I have also found it desirable from the standpoint of opacity or hiding power not to overcome the basic carbonate by recrystallization of the magnesium salts present. These salts, particularly the basic carbonate should be changed either to the normal carbonate or to soluble salts and .vashecl out as the perfect crystals of magnesium salts make the filler more transparent or cause less opacity.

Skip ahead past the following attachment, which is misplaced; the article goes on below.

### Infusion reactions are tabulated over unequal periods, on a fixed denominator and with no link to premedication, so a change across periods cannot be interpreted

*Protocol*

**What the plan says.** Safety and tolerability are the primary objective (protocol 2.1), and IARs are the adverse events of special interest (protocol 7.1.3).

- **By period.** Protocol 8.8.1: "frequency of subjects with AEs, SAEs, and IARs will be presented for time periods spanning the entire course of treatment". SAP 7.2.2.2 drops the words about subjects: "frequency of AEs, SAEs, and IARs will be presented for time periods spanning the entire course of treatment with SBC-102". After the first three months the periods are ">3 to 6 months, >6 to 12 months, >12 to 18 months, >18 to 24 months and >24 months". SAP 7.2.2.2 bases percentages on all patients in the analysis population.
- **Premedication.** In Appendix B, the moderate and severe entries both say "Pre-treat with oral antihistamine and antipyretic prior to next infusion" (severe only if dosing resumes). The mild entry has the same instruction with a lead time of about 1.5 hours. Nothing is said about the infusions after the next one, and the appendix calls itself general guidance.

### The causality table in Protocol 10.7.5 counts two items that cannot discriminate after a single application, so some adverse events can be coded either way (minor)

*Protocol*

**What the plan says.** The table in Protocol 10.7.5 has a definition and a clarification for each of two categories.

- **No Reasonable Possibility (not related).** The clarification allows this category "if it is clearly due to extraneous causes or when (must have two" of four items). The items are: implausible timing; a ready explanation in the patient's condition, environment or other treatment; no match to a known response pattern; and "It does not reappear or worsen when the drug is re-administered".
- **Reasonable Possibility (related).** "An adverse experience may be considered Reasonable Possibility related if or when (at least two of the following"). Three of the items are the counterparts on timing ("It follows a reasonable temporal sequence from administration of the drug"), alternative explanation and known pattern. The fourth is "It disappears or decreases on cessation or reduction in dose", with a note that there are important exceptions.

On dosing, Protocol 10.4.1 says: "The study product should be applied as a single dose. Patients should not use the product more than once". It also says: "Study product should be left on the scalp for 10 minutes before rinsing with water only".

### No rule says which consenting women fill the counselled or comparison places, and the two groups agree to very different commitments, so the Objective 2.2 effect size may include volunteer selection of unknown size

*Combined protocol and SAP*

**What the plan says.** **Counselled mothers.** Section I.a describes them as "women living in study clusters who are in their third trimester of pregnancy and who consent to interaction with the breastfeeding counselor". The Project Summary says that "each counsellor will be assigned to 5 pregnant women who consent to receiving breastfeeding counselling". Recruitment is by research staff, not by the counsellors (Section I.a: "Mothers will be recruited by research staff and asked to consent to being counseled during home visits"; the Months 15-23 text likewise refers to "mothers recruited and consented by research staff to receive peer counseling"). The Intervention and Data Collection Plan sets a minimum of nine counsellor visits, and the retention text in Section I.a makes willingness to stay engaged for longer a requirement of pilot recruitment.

The waste sludge material may be treated in accordance with the method disclosed in my copending application, Serial No. 561,241, filed September 4, 1931, as well as by the method described above. In applying the method of application Serial No. 561,241, the calcium carbonate and magnesium carbonate present in the sludge are converted to the corresponding acid sulphites by addition of sulphurous acid and then the acd sulphites are converted to the corresponding normal insoluble sulphites by addition of dolomite or waste sludge to the acid sulphite solution. Or, the sludge is treated directly with calcium acid sulphite solution and with, or without, magnesium acid sulphite to obtain normal sulphite material. To obtain sulphate pigment material, the acid sulphite is oxidized by addition of an oxidizing agent such as calcium hypochlorite solution plus calcium hydroxide. Also. to obtain calcium sulphate pigment, sulfuric acid may be added to the dolomitic sludge. The pig- -ment material thus obtained by the method set forth in application Serial No. 561,241 may comprise varying proportions of calcium and magnesium salts of slight solubility. It may consist of sulphites and carbonates, sulphates and carbonates or in certaininstances entirely of sulphates or entirely of sulphites. All these may be present in a crystalline or amorphous state, or as mixtures of crystalline and amorphous forms. The amorphous form, and particularly the sulphite-containing product, is preferred. If the crystalline form is too prevalent, it may be treated with acidic material that will corrode the surfaces of the particles and render the crystals more opaque, as set forth above. The treated sludge material may also be coated and colored as hereinbefore disclosed. In the above forms, the product may be either acid, neutral, or alkaline in character. It is particularly adapted for use in paper manufacture and may be combined with mechanical or other wood pulps and other paper making ingredients.